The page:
publicly revealed. The operation by the nation’s peak law enforcement intelligence agency also uncovered five Qantas staff
who had links to alleged “national security” criminality involving Islamic extremism, but said there were no immediate risks.

The Qantas departments at the highest risk were its air freight division and ground crew and baggage handling divisions.
Almost 60 Qantas staff were linked to “serious drug offences” or “organised crime groups”. Twenty-three Qantas employees
have “used employment in the aviation environment to facilitate various criminal activities”.

Seven Qantas staff have been linked to child exploitation, including an employee charged last year with possessing and
manufacturing child pornography outside of Australia, with the report warning of a possible small network of sex offenders
at Brisbane international airport.

Multiple sources aware of Project Brunello’s findings said they were based on a deep dive by the commission, which looked
into years of intelligence holdings, as well as an extensive examination of Qantas’ employee and contractor records.
Intelligence is typically gathered by state and federal detectives in the field, phone taps, data analysis and human informants,
and is used to form strategic assessments by the commission if considered reliable.

The reports of the infiltration of Qantas come in addition to revelations by the head of the commission, Michael Phelan,
that Australia’s most dangerous and wanted crime bosses have organised themselves into a cartel earning an estimated
$1.5 billion a year by smuggling drugs past the nation’s borders.

The commission says nine men drawn mostly from Australian bikie gangs and middle-eastern crime syndicates make up what
the agency has named the “Aussie Cartel”. The cartel’s key Comanchero-linked members have connections to some of the 
uspected Qantas “trusted insiders” identified by Brunello.

Mr Phelan said if the stalled proposed airport and port security laws “aren’t passed today, there’ll be 225 people ... who are not
convicted of any offences, but have very close links to serious and organised crime”.

The report also warns that the COVID-19 pandemic may create further opportunities for crime groups to target Qantas and its
staff. Even with declining overseas passenger travel, “the threat of trusted insiders in Qantas will continue to be very high”.
The findings raise serious questions about border security controls and legislative gaps, given repeated warnings dating back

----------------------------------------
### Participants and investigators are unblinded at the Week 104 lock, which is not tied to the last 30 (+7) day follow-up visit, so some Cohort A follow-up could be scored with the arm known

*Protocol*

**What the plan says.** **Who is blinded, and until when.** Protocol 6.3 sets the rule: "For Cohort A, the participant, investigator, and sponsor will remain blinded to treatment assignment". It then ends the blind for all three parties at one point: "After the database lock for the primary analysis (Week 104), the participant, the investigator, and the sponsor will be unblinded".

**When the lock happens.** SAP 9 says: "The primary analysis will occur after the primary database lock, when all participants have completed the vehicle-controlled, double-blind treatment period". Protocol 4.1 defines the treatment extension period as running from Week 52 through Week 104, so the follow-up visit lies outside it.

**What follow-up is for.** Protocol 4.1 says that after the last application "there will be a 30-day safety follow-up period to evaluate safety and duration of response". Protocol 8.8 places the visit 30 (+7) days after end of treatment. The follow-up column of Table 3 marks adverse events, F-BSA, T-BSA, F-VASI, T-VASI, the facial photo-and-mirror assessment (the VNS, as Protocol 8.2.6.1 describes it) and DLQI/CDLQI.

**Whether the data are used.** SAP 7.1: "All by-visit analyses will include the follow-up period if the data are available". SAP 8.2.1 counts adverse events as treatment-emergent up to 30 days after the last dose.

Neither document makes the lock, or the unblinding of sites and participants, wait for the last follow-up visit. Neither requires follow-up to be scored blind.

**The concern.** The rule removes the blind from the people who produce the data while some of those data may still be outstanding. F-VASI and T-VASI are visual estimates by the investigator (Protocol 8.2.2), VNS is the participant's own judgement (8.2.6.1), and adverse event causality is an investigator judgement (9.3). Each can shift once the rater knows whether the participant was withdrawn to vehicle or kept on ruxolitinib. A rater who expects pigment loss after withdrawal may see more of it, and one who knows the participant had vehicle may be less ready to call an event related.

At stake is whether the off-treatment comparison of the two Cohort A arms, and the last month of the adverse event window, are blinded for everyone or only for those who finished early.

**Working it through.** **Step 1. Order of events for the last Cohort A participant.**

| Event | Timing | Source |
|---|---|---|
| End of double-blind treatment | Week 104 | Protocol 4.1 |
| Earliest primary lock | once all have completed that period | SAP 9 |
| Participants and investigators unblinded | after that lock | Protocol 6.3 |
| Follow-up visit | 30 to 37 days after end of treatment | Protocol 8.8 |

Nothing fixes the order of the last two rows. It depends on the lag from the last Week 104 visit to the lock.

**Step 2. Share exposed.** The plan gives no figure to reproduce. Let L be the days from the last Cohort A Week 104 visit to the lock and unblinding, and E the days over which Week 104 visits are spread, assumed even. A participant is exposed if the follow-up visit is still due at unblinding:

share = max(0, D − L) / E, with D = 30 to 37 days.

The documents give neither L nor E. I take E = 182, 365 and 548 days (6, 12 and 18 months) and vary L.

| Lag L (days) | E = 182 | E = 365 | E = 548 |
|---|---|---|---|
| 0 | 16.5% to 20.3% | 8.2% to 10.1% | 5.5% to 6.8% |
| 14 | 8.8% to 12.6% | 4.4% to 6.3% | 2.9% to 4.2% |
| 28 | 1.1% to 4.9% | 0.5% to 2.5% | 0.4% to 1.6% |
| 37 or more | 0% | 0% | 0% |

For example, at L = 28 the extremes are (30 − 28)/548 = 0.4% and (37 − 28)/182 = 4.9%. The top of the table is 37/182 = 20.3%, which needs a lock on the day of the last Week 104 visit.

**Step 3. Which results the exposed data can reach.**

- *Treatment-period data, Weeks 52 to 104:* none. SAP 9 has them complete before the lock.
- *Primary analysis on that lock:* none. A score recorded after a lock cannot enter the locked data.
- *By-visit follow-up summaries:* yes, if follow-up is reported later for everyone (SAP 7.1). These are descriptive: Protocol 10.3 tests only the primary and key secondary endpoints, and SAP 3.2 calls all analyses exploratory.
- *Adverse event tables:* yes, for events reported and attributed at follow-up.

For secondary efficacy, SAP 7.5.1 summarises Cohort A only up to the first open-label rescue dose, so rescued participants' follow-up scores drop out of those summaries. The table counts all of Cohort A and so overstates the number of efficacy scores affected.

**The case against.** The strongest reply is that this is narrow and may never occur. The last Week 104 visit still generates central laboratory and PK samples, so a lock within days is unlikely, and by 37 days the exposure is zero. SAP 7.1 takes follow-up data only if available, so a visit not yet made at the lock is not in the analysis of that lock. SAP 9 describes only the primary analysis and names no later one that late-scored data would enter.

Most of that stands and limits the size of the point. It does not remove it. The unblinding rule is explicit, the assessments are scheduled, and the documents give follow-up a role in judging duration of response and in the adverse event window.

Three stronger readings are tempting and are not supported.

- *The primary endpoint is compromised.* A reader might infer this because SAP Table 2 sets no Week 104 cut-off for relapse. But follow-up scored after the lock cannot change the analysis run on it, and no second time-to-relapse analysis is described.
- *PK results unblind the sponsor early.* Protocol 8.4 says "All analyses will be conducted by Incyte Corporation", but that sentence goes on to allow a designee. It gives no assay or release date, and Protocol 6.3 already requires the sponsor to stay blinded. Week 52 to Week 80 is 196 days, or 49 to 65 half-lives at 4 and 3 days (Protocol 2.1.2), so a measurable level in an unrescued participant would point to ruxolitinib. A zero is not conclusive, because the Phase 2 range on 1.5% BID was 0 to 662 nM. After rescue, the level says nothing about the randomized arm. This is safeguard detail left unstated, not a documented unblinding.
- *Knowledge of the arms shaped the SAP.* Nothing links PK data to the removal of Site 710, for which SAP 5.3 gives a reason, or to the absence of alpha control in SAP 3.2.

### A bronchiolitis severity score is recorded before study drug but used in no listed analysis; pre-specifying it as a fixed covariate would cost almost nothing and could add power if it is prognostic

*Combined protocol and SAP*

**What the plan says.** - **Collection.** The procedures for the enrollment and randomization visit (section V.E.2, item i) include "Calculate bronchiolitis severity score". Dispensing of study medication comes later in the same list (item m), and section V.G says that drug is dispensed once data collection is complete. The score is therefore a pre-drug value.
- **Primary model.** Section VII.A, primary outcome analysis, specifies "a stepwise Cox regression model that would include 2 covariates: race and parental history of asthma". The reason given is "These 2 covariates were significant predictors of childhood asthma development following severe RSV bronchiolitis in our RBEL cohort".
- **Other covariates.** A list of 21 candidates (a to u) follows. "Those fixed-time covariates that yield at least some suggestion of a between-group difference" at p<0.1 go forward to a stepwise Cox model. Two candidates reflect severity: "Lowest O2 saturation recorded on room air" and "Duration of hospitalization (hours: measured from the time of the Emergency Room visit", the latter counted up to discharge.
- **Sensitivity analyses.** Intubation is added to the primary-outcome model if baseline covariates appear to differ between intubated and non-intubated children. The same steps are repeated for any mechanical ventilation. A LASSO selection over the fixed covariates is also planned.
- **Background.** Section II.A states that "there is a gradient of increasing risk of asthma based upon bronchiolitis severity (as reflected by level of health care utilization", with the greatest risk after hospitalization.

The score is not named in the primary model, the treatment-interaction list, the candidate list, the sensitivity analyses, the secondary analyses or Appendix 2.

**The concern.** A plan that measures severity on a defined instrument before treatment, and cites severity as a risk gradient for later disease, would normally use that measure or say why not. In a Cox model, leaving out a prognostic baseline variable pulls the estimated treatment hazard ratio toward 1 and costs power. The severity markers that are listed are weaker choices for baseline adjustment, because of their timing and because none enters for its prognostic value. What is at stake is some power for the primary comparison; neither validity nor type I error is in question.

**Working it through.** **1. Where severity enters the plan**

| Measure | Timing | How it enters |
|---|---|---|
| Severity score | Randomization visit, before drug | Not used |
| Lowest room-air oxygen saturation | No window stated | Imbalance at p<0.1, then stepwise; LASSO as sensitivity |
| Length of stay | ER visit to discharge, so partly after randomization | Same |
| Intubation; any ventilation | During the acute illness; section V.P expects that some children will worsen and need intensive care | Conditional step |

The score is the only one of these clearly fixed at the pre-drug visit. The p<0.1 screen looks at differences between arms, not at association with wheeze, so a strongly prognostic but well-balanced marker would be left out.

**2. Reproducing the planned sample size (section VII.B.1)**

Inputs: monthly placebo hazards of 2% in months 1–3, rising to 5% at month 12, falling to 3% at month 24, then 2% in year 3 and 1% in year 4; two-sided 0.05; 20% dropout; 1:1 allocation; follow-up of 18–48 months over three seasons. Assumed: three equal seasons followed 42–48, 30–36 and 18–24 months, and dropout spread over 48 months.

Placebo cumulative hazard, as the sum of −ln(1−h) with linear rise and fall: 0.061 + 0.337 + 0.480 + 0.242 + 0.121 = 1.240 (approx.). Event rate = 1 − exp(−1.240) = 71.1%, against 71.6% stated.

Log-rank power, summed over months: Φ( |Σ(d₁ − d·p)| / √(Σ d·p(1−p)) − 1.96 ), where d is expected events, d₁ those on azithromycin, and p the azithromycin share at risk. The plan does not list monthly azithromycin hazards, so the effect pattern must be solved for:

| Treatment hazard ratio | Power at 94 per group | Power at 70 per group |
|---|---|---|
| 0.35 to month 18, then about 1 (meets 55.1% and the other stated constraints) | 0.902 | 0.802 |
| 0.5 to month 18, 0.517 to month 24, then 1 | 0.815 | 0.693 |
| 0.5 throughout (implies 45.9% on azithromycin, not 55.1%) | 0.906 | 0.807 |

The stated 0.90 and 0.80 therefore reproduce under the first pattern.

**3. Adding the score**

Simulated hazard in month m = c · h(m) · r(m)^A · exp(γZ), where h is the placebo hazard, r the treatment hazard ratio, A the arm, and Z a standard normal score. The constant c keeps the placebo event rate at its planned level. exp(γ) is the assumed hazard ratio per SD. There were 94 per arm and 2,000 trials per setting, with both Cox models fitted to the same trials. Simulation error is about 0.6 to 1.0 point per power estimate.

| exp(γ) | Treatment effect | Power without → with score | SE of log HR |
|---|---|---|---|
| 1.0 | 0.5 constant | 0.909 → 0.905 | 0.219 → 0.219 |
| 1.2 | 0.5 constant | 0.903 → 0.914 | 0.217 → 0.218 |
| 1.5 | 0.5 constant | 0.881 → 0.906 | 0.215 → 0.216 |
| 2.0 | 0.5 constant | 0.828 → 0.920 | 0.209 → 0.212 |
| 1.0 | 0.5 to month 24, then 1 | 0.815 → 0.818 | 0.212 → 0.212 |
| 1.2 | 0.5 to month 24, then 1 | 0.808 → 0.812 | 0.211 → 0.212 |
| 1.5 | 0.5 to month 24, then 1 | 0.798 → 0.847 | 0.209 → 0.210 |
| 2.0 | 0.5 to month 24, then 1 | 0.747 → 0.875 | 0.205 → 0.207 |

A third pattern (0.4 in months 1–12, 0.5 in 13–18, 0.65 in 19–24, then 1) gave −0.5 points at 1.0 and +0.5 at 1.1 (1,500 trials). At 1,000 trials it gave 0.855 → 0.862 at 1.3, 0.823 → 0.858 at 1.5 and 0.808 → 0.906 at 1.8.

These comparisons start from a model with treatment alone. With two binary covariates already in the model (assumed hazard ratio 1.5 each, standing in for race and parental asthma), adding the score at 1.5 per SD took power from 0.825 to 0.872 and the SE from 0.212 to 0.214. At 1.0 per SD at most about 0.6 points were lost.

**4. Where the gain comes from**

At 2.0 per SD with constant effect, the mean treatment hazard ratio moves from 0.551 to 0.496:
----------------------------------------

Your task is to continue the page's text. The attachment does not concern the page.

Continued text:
to 2003, when whistleblower Alan Kessing made allegations of serious compromises on Australia’s borders, supported by the
2005 Wheeler review.

Brunello also raises questions for Qantas, alleging gaps in “business processes at Qantas that if tightened might help to
complicate insider placement options for OCGs [organised crime groups]. These include drug testing, recruitment and
criminal history checking practices.”

Crime intelligence commission head Mr Phelan declined to confirm if Qantas had been infiltrated, but said his agency “works very
closely with Qantas” and that several private sector companies were vulnerable. Mr Phelan is backing proposed laws, supported
by the government, that would enable criminal intelligence, rather than just existing criminal convictions, to be used when assessing
if a person can work at sensitive airport and maritime sites.

Labor and some unions have previously expressed concern that the proposed port and airport security identification card laws are
flawed and may unfairly target some workers based on unverified allegations. But Mr Phelan said the proposals, now before Parliament,
relied only on highly reliable intelligence, and would be applied sparingly and be subject to appeal.

Late Sunday, federal Labor called for an urgent review of security at Australia’s airports, describing the allegations as highly disturbing.
Qantas security chief Mr Bramah said the airline had been “strong supporters of introducing intelligence checks” for all security cards
and was pleased the federal government was working to get this through Parliament.

“In addition to the criminal checks that happen every two years, we’d like to see real-time background checks, which means airlines